He's rarely seen in highlights.
He doesn't take many trips to the interview room after games.
In fact, the most pub he's probably gotten all season was being on the wrong end of a monster Blake Griffin dunk in January.
But the reason Kendrick Perkins is heading back to the NBA Finals for the third time in five years is because he's willing to get dunked on for the sake of protecting the basket. He boxes out, fouls, blocks shots, rebounds; he does all the ugly things a team needs to win playoff games. He makes the blue-collar plays so the Big Threes -- like the Celtics' and Thunder's -- can do all the pretty stuff, like score.
It isn't glamorous work, but it isn't thankless either.
When Perkins was traded from Boston to Oklahoma City at the 2011 trade deadline, the players he left behind were more than a little upset. Kevin Garnett equated it to losing a family member. Paul Pierce said he was emotional, and GM Danny Ainge said he agonized over the decision. But the true agony came later, when LeBron James and Dwyane Wade carved up the team's interior defense as the Heat advanced with a 4-1 series win in the Eastern Conference semifinals.
The Celtics will feel even more pain if they make it back to the Finals and see their "family member" roaming the paint, turning their post-ups into jump shots and demanding double-teams to keep him off the offensive glass.
When asked about the possibility of facing his old team in the Finals, Perk had this to say: "I really don't care." That's typical Perk, and that's why the Thunder brought him over, signed him to a contract extension within a week of his arrival, and credit him -- a guy who hardly shows up in the stat sheet -- for their success. Before he got there, guys were playing out of position: Serge Ibaka as an undersized center and Kevin Durant as a wafer-thin power forward. Now, they have not only size but also "I really don't care" grit that has materialized in the win column. They are 80-34 in games in which Perk has played, including the playoffs, and this season he led the team in plus/minus per 48 minutes during crunch time, according to 82games.com.
Is he a role player?
But what important player doesn't have a role? Durant has a role, Russell Westbrook has a role, James Harden has a role, and Perk is very good at his -- clearly. Three trips to the Finals as a starting center by the age of 27 is not just luck. Not when one championship-caliber team actively pursues you and another struggles after letting you go. The league is filled with offensively challenged big men who hustle and throw their weight around, but few non-scorers are depended on the way Perkins is.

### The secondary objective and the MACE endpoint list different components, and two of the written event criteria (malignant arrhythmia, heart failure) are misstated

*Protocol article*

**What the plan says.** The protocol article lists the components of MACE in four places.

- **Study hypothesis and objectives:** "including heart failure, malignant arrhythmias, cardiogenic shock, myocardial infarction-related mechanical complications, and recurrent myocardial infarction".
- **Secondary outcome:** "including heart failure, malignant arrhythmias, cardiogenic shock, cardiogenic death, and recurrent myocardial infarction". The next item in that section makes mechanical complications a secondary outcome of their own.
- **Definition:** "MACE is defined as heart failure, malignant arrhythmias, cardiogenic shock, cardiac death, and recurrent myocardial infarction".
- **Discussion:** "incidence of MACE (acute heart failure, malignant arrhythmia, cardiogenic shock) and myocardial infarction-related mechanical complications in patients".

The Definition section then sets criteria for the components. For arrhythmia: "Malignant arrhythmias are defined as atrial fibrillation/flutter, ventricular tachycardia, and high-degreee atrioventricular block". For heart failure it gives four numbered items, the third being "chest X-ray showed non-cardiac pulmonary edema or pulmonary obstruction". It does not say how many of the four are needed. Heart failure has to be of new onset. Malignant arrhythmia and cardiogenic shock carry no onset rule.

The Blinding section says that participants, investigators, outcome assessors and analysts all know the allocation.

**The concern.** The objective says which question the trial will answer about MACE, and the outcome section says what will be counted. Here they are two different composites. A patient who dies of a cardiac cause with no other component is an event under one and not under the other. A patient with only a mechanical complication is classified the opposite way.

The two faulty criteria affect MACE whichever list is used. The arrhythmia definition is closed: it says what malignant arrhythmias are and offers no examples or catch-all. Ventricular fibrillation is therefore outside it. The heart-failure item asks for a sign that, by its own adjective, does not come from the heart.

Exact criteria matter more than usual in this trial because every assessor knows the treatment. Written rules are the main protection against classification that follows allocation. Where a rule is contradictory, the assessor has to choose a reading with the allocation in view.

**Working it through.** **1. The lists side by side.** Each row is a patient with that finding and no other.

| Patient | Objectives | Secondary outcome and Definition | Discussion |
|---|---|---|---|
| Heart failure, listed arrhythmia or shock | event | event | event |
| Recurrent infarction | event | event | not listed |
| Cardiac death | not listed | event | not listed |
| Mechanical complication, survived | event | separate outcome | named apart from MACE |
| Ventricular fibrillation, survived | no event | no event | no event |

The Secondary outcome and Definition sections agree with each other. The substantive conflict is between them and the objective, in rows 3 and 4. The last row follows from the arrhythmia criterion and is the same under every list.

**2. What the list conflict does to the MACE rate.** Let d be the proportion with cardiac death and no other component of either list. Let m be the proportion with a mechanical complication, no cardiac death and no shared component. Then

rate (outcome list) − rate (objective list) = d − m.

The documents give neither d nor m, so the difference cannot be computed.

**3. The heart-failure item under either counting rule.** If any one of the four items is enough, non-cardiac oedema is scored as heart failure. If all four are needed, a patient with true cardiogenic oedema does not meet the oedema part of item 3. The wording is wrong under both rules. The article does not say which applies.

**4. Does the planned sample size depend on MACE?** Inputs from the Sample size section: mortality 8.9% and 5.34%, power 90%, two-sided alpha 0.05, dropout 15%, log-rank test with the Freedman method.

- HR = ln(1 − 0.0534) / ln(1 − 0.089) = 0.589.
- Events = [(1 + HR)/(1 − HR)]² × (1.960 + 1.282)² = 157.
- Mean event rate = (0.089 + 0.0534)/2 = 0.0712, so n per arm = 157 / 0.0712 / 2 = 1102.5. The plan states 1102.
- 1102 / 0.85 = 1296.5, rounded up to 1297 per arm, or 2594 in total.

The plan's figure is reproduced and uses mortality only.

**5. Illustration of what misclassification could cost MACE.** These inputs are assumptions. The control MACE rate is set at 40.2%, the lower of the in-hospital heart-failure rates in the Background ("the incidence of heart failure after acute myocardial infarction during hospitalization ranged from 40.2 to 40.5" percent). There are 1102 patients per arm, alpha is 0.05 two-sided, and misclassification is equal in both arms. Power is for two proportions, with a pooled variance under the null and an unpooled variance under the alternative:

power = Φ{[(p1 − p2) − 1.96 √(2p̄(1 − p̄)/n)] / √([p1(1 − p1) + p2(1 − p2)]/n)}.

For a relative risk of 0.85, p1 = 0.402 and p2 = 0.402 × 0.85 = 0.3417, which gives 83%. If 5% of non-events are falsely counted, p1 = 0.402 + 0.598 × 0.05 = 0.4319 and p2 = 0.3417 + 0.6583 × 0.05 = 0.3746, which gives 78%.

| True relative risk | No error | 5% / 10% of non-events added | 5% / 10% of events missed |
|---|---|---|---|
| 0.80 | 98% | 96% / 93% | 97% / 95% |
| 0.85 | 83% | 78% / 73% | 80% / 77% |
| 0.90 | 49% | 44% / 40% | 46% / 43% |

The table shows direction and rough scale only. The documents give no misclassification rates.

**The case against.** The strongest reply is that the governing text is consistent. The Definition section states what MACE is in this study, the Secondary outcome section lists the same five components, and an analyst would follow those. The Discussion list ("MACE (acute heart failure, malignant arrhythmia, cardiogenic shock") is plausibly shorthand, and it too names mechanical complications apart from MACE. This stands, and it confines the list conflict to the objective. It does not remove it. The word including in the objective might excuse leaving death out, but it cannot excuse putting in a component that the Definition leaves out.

"I don't think Perk played well [in San Antonio], and he understands that," OKC coach Scotty Brooks said about the first two games of the Thunder's series against the Spurs. "Perk has a lot of pride in his ability and what he brings to this team. We don't win games without Perk. He's the anchor on the defensive end. He brings toughness. He has leadership."
He has a ring.
And judging from how his team adjusted after Game 2 of the series against the Spurs, it's very likely he's going to have another one by the end of the month.
The Thunder's Big Three is just that good.
Perkins' presence is just that impactful.
Of course, the big difference is that those guys were known for hitting big shots. I doubt Perk will stumble into the same sort of singular moment of glory. He makes an impact outside the spotlight. He's more likely to set the pick that gets that shooter free. He's the guy who draws double-teams on the boards so that other players can get offensive rebounds. He alters shots.
On occasion he'll get dunked on, but that's OK. Griffin will always have that highlight, but he got swept out of the playoffs by the Spurs with Duncan shooting nearly 60 percent. Perkins is moving on after his defense helped hold Duncan to less than 45 percent shooting.
That doesn't make for a very sexy YouTube clip but it does lead to rings.